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Additional Workplace Programs

Most workplace savings programs begin with a 401(k). But that's not where they end.

workplace retirement savings program - piggybank image

Powering the workplace savings ecosystem

The most powerful point of impact for long-term savings is at the paycheck, allowing for tax optimized investing. Vestwell provides the underlying infrastructure to power payroll deducted savings programs, starting with the 401(k) and moving into HSAs, IRAs, 529s, emergency funds, and more.

A circle labeled Participant 401(k) platform surrounded by a shape labeled 'Workplace Savings Initiatives' (including 'Wellness', 'Non-Qualified', 'HSA') and another shape labeled 'Individual / Retail
Savings Initiatives' (including 'IRA', 'Emergency Savings', 'Brokerage')

Beyond the 401(k)

Not everyone is an expert on the savings ecosystem, nor should they be. But having disparate accounts across various financial goals can be confusing for even the most well versed. Vestwell provides the infrastructure and data to help enable, initiate, and allocate funds across various savings vehicles.

  • Health Savings Account (HSA)

    Health Savings Account (HSA)

    As one of the most tax advantageous investment options available, HSAs are an impactful way to help employees save for healthcare costs. Alongside 401(k)s, HSAs can be an especially important vehicle for significant later life expenses.

    More about HSAs

    A Health Savings Account (HSA) is a vehicle that helps individuals save for medical expenses while reducing their taxable income. They are only available to those enrolled in an "HSA-eligible" high-deductible health insurance plan as defined by the IRS. The biggest benefit of HSAs is that they are triple tax advantaged because you contribute to them pre-tax, you don't pay taxes on growth, and you also don't pay taxes on withdrawals. And because they can be invested, they can serve as another form of long-term investment, especially alongside a 401(k).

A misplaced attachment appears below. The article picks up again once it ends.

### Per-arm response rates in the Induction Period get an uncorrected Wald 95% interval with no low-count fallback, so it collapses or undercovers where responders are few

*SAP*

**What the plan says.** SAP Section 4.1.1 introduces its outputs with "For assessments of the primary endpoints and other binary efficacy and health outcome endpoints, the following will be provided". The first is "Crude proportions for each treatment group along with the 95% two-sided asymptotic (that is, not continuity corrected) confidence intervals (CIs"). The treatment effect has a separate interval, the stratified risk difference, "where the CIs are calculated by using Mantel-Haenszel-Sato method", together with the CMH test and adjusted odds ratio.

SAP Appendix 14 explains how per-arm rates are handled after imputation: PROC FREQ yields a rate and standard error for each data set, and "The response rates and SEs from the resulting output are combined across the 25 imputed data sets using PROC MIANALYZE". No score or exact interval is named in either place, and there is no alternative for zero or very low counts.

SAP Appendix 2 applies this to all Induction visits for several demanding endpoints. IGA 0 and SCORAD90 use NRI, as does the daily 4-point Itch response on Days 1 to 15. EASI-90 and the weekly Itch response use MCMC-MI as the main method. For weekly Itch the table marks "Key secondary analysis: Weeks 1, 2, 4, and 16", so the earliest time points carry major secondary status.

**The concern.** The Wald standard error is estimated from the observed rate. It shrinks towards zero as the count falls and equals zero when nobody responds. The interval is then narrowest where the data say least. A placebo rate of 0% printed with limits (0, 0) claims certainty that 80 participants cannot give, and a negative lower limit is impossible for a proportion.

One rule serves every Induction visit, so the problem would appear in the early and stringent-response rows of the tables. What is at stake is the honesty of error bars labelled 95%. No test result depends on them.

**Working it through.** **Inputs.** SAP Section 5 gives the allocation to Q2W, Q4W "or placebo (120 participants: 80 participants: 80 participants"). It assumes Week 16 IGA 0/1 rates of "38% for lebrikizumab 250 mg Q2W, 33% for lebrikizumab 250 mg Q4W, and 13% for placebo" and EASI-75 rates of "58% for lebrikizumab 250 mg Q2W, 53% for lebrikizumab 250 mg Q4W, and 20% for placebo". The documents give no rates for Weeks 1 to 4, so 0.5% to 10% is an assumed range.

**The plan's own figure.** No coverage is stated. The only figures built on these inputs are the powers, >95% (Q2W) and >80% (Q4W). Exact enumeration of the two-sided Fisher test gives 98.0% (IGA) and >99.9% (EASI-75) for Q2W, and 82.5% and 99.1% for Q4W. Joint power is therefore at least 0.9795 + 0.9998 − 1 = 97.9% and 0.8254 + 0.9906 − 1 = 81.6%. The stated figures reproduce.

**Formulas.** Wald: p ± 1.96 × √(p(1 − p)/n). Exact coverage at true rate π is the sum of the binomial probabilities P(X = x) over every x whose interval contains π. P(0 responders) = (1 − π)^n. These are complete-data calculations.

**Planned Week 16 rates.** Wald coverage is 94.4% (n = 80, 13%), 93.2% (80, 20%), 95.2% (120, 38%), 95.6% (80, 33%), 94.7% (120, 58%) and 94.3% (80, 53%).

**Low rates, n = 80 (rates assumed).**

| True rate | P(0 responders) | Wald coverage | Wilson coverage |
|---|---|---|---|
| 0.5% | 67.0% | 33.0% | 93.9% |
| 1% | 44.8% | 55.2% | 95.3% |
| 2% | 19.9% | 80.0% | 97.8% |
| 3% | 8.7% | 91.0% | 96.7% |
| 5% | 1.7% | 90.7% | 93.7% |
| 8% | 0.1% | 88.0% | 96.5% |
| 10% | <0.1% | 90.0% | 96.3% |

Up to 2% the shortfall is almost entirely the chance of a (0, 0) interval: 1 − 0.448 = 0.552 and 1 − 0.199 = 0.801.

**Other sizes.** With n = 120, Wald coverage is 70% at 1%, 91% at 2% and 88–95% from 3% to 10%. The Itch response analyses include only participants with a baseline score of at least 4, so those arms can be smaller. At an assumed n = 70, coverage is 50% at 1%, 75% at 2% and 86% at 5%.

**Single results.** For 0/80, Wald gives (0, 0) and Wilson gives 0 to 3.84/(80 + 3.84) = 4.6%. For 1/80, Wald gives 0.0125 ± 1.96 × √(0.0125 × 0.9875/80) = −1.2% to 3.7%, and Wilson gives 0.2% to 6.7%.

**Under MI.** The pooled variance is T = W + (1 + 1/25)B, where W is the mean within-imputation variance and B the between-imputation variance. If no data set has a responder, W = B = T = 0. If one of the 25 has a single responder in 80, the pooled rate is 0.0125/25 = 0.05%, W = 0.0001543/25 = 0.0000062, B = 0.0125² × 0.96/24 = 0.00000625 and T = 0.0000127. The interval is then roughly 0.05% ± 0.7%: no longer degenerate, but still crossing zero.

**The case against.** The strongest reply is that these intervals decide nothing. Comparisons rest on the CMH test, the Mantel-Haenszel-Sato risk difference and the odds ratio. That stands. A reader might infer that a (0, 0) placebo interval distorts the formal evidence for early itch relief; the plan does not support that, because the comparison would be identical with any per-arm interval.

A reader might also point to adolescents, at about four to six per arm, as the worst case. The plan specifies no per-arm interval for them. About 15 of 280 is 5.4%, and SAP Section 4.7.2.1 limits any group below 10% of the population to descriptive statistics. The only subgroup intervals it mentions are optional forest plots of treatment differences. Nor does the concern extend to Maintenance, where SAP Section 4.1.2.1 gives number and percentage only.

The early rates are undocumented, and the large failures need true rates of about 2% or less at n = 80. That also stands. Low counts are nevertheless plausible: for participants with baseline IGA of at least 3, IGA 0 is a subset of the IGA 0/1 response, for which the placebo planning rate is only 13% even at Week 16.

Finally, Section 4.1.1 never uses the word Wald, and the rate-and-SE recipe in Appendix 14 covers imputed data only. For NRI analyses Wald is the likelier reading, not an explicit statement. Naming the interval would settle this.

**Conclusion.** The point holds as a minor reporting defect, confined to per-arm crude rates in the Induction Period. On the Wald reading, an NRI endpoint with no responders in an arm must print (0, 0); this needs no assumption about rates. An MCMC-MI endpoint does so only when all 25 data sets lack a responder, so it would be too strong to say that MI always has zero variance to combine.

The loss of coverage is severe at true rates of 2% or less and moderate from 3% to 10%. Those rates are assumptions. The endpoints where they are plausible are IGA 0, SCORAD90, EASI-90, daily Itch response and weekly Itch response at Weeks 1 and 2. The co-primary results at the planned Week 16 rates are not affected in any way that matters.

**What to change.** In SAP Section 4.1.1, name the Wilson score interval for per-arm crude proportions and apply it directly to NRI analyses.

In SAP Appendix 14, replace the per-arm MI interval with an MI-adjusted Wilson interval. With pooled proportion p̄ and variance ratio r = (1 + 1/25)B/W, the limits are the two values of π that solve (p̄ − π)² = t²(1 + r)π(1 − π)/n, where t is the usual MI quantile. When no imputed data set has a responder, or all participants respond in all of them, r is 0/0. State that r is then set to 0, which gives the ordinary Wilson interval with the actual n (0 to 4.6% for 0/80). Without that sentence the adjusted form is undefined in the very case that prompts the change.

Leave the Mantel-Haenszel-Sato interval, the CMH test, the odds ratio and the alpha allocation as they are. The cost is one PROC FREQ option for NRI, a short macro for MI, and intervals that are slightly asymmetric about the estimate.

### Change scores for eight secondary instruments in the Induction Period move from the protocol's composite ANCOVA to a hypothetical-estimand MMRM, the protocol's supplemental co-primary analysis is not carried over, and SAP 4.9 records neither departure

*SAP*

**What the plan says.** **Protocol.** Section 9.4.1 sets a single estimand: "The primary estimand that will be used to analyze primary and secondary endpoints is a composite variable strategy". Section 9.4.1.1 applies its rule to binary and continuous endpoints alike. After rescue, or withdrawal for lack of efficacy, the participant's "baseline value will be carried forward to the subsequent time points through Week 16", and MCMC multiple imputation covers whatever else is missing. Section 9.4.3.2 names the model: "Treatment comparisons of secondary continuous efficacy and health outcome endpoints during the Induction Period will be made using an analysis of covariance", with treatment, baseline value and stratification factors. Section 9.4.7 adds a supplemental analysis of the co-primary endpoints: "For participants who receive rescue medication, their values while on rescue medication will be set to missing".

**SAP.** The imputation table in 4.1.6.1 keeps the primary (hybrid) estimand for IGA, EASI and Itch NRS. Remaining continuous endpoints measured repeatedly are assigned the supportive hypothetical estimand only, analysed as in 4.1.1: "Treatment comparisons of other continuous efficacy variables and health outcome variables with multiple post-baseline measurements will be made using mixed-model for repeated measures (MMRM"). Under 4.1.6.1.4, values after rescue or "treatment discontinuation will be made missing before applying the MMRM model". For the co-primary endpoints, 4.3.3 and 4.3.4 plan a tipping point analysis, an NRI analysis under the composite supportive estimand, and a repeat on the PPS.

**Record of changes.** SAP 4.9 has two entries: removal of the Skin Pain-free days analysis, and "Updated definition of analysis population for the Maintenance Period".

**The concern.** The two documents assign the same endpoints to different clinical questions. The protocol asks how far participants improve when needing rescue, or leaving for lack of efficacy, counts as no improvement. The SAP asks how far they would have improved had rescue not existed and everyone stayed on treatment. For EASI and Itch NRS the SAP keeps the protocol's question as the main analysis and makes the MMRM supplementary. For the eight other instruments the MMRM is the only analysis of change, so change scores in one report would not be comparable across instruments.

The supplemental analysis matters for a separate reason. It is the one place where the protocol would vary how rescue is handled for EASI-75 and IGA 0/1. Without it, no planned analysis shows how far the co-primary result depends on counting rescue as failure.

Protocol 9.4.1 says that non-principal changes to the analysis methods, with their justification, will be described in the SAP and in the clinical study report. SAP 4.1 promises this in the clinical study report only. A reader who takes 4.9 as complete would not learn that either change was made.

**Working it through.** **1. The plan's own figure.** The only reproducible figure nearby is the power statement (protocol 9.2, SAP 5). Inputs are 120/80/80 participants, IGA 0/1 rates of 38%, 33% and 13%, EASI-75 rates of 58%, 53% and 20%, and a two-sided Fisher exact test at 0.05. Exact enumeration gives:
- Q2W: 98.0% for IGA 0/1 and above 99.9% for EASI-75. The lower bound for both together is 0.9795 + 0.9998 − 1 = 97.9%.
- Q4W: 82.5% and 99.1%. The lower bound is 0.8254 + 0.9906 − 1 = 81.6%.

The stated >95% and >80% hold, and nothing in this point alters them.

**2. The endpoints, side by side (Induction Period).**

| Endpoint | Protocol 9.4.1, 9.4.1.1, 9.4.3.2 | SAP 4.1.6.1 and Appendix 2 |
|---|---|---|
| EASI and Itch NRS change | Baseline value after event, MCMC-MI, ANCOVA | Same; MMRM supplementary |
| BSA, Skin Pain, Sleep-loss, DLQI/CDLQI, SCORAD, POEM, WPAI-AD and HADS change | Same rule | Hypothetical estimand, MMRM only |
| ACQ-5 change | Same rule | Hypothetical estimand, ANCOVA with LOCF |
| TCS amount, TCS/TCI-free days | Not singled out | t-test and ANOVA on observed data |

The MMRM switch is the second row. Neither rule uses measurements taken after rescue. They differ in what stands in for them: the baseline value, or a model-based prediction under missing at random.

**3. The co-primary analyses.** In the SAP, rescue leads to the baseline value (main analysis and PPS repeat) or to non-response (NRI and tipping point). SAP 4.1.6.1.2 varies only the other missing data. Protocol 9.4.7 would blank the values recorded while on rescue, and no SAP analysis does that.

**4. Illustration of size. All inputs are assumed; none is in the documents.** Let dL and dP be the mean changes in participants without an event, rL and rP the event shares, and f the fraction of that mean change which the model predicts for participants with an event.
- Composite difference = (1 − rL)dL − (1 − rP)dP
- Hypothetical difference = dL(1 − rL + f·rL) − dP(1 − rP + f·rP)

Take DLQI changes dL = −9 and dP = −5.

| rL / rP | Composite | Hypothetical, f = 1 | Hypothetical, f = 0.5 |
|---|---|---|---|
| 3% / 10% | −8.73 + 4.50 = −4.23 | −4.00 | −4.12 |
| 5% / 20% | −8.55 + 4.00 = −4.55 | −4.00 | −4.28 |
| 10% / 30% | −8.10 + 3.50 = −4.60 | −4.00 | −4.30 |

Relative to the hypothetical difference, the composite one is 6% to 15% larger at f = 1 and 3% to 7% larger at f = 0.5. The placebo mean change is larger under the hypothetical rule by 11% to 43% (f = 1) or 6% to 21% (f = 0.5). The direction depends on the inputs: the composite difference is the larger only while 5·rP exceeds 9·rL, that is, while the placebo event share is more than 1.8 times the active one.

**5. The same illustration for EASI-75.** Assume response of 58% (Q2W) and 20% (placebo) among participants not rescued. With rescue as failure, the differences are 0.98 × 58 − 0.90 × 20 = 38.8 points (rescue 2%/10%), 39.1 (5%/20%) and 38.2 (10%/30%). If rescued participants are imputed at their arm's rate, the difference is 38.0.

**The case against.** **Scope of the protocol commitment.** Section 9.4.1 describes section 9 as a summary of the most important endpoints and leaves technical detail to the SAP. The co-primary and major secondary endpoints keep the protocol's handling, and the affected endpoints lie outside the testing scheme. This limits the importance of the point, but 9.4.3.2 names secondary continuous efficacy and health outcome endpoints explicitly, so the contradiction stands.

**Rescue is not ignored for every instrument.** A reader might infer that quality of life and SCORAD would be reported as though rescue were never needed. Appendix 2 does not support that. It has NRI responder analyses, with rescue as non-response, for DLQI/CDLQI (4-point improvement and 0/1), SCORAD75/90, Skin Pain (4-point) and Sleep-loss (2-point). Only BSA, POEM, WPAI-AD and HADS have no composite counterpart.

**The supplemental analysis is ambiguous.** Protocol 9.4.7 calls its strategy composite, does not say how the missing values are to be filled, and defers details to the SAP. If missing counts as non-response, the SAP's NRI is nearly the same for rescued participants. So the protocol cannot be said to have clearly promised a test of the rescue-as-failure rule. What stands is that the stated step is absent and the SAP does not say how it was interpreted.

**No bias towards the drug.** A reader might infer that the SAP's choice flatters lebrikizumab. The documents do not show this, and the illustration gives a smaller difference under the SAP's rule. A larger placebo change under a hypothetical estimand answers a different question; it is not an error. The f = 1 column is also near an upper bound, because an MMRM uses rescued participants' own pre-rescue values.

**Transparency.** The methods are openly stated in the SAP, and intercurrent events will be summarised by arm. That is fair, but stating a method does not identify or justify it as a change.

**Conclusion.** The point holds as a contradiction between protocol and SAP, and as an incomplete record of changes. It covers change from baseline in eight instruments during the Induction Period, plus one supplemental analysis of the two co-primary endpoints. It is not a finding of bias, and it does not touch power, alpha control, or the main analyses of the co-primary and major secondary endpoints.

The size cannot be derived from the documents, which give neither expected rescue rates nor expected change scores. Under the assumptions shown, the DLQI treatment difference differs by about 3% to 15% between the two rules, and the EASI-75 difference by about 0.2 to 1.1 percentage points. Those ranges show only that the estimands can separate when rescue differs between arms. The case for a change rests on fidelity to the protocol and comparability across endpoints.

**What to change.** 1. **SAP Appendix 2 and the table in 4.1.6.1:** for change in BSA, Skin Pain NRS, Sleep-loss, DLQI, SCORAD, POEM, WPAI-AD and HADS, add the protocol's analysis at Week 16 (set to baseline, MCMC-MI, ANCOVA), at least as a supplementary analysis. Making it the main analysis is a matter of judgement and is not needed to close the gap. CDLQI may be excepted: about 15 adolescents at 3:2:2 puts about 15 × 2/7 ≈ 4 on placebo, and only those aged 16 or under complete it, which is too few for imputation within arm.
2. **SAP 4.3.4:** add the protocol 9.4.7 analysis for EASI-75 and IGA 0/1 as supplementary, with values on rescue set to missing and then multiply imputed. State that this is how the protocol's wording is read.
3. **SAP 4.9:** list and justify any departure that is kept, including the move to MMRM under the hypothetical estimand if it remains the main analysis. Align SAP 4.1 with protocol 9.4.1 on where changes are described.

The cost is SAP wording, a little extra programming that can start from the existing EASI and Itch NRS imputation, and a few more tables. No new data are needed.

• Individual Retirement Account (IRA)

    Individual Retirement Account (IRA)

    When it comes to tax advantaged retirement plans, many individuals have IRAs in addition to their 401(k)s. But ensuring the two work hand in hand is important for creating a cohesive portfolio.

    More about IRAs

    An individual retirement account (IRA) allows individuals to save money for retirement while reducing their taxable income. Like 401(k)s, IRAs can be either traditional (tax-deferred) or Roth (after-tax). However, they have contribution limits (much lower than 401(k)s), penalties for early withdrawal, and required minimum distributions.

  • 529


    While saving for retirement can be critical to long-term security, many have pressing shorter-term needs as well. Configuring benefits to include advisor-led or direct tax-deductible 529 investments can provide better support for an individual's big-picture savings goals.

    More about 529s

    529s are tax-advantaged savings plans to help pay for education. They can be opened by anyone and must be assigned a beneficiary. 529s are run by the states so their rules on tax advantages differ by region. However, in all cases, the money grows on a tax-deferred basis, and as long as it's used for qualified education expenses, future withdrawals aren't subject to either state or federal taxes. As with most other long-term savings plans, non-qualified withdrawals are subject to penalty.

  • Emergency Savings

    Emergency Savings

    A 401(k) is not the same as a bank account. As such, having an emergency fund in addition to a retirement account is important. Not only does it protect from unexpected short-term financial needs, but it also helps retain the integrity of any long-term investments.

    More about emergency savings

    An emergency savings fund is an accessible safety net of cash or other liquid assets to use towards emergency expenses. Not only does it provide security for unexpected financial dilemmas, but it reduces the need to draw from a high-interest debt option like a credit card, or tap into a long-term investment like a retirement fund. Experts often recommend having three to six months' worth of expenses for times of need.